There are many other trappings the manifest when weirdos come together like groupthink and many others. Many problems arise due to unforeseen (systemic) factors like a pandemic, drought, locust infestation, etc. But since Ethiopia is heading towards dictatorship the role of group-biases and systemic failures in generating crises in the country is not as significant as the cognitive and perception biases at the individual leadership level. Even so, identifying the underlying causes of the crisis does not suffice. Recognizing them is only the first step towards resolving them.
Fisher and Ury (1991) plead to never give up on biased counterparts. This is true especially under a crisis. These scholars impart certain principles. First, parties must bargain over interests, not positions. This means they should ask and answer why they think they are right. Second, they suggest parties distinguish between individual counterparts and the issue at hand. Personal qualms go out the window. Third, they prefer invention to contention. The best solution is a new solution, not necessarily the one on the table. Finally, Fisher and Ury (1991) suggest that parties should formulate a standard to evaluate possible options. This standard must be scientific, fair, and efficient. These are the basis of principled negotiation.
Nonetheless, Ury (2007) tells us that principled negotiation is not a universal rule. Sometimes, it is necessary to stand your ground and say “No!”. Some parties agree to a settlement to avoid an attack, confrontation, and/or to accommodate the other party. In this situation, it is necessary to remain steadfast and express one’s objection without betraying the underlying principles of mutual interest on fundamental issues. Ury says adhering to mutual principles helps parties to frame their objection in a manner their counterparts will understand. That is why negotiation is a dynamic process. As Goldman (2008) put it, most negotiators tend to pursue options bearing maximum return for them. However, the negotiators who craft their strategy in a manner that triggers positive feedback from the other party tend to reach a favorable outcome. Goldman (2008) called this process of co-evolution the final principle of negotiation.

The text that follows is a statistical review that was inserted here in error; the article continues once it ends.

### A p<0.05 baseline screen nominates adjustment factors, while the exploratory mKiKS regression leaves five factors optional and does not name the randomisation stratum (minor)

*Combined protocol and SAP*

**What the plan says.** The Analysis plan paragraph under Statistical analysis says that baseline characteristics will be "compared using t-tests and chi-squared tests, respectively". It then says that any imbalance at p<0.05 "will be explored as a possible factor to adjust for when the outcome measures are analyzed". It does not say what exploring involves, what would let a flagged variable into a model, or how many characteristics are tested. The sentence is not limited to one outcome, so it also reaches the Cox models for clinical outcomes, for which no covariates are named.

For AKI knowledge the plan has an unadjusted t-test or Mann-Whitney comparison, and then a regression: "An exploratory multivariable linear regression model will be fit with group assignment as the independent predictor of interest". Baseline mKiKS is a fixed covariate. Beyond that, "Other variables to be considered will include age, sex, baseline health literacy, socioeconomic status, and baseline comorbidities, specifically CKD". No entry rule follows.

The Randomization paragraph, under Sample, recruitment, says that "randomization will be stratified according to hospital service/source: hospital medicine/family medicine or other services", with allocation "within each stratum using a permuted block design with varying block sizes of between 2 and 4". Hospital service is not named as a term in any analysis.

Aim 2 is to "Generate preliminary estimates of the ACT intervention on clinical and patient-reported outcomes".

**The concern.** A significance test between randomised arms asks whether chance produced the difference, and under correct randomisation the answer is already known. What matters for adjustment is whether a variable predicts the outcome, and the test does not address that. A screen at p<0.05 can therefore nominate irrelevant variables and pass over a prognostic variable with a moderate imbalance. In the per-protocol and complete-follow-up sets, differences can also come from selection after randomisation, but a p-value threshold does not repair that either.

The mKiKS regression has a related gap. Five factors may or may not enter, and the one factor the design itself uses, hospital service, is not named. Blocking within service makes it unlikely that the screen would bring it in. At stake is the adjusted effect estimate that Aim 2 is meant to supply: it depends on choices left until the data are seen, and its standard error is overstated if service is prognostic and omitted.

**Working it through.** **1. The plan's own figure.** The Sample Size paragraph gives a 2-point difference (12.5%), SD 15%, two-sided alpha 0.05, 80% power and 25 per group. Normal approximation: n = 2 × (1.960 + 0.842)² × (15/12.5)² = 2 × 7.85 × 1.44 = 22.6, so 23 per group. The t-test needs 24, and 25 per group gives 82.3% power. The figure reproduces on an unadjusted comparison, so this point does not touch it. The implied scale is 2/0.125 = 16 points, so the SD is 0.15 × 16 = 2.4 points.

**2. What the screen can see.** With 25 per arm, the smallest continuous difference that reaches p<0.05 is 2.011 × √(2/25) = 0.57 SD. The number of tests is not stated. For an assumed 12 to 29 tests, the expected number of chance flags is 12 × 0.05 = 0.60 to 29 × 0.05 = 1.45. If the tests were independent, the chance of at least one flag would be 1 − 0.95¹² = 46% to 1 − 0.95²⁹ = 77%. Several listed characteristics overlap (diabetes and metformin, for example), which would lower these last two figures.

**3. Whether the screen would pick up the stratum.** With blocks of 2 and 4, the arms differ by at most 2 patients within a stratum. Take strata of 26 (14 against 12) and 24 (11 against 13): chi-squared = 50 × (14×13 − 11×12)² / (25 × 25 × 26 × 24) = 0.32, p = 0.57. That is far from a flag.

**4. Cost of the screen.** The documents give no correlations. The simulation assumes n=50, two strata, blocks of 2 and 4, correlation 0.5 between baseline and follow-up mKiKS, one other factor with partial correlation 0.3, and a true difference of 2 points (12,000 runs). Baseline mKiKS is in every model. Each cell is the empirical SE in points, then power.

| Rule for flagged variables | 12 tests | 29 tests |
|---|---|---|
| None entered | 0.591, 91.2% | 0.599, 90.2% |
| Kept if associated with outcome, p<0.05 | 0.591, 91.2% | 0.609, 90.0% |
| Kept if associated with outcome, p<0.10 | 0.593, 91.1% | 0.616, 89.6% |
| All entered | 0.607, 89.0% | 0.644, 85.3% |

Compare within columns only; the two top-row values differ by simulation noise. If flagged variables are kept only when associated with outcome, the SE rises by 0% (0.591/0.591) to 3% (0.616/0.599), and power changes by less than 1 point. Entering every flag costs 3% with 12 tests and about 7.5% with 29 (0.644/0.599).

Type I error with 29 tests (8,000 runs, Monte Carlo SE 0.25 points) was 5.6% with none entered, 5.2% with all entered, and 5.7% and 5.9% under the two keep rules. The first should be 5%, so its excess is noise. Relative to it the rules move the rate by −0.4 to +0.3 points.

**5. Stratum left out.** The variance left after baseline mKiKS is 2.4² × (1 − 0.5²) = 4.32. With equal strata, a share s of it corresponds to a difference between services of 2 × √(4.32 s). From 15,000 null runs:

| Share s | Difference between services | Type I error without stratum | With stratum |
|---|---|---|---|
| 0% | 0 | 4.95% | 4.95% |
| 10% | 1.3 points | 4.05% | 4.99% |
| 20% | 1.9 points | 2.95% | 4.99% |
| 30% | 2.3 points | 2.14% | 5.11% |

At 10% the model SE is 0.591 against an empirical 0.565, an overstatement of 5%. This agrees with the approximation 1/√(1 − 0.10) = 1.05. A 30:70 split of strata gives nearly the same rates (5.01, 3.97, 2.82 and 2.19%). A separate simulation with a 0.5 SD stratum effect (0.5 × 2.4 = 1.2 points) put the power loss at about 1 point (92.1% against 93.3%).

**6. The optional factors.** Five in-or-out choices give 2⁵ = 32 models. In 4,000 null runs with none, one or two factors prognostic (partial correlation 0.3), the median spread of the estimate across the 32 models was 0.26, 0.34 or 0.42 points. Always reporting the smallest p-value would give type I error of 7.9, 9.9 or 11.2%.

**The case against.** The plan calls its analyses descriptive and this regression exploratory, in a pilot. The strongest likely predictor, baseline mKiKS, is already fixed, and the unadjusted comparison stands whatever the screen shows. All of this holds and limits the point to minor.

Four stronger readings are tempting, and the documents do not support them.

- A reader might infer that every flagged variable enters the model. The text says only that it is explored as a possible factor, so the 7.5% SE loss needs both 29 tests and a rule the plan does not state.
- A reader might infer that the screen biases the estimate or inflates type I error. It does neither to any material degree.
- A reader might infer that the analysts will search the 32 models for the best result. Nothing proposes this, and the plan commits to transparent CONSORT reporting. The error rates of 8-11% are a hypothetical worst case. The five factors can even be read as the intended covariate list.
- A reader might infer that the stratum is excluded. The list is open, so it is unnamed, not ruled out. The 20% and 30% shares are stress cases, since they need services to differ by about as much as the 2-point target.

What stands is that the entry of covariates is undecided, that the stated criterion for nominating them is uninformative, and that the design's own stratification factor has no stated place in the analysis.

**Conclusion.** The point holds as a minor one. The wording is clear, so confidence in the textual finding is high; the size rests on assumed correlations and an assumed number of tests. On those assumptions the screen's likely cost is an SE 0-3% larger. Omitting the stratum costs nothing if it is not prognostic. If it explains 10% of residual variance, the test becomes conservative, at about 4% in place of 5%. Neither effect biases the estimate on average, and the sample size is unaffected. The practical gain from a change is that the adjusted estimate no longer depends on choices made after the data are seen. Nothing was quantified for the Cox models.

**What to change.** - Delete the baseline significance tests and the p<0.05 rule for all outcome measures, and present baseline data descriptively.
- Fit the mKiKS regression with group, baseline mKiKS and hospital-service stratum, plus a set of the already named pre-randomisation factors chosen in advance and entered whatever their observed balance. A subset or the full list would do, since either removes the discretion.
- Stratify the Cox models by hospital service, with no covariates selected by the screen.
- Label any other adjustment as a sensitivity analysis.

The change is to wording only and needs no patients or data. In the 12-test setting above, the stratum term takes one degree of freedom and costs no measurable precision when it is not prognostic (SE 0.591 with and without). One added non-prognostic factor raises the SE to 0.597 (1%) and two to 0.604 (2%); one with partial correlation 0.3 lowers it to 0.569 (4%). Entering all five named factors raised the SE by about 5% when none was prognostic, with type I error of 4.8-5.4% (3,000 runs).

In sum, Ethiopia is in a crisis. The stakes are high, the future is uncertain, the time is short, and the curtain is closing with narrowing options. This is happening because of the individual leaders running the country. These leaders have a series of cognitive and perception biases. Group-dynamics (intra-region, intra-cabinet, etc.) and systematic factors (pandemic, foreign actors, etc,) also play some role. But leadership deficit is the primary generator of crisis in Ethiopia. Principled negotiation is the antidote to these biases. Parties should focus on interest (not positions), on issues (not persons), inventive solution (not one’s position), and set objective standards to evaluate their options. They should frame their options in a manner that encourages positive response and trigger co-evolution. However, parties should not accept positions to avoid an attack, evade confrontation, or secure accommodation. If this happens, they should politely say “No!”
Fisher, R., & Ury, W. (1991). Getting to Yes: Negotiating Agreements Without Giving In. New York: Penguin Group.
Goldman, B. (2008). The science of settlement: Ideas of Negotiators, Pennsylvania: Ali-Aba.
Lewicki, R.J., Saunders, D. M., & Barry, B. (2010). Negotiation. New York: McGraw Hill Irwin.
Ury, W. L., & Smoke, R. (1985). Anatomy of a Crisis. Negotiation Journal, 1, 93-100.
Ury, W. (2007). The Power of a Positive No: How to say No and still Get to Yes. New York: Bantam Books.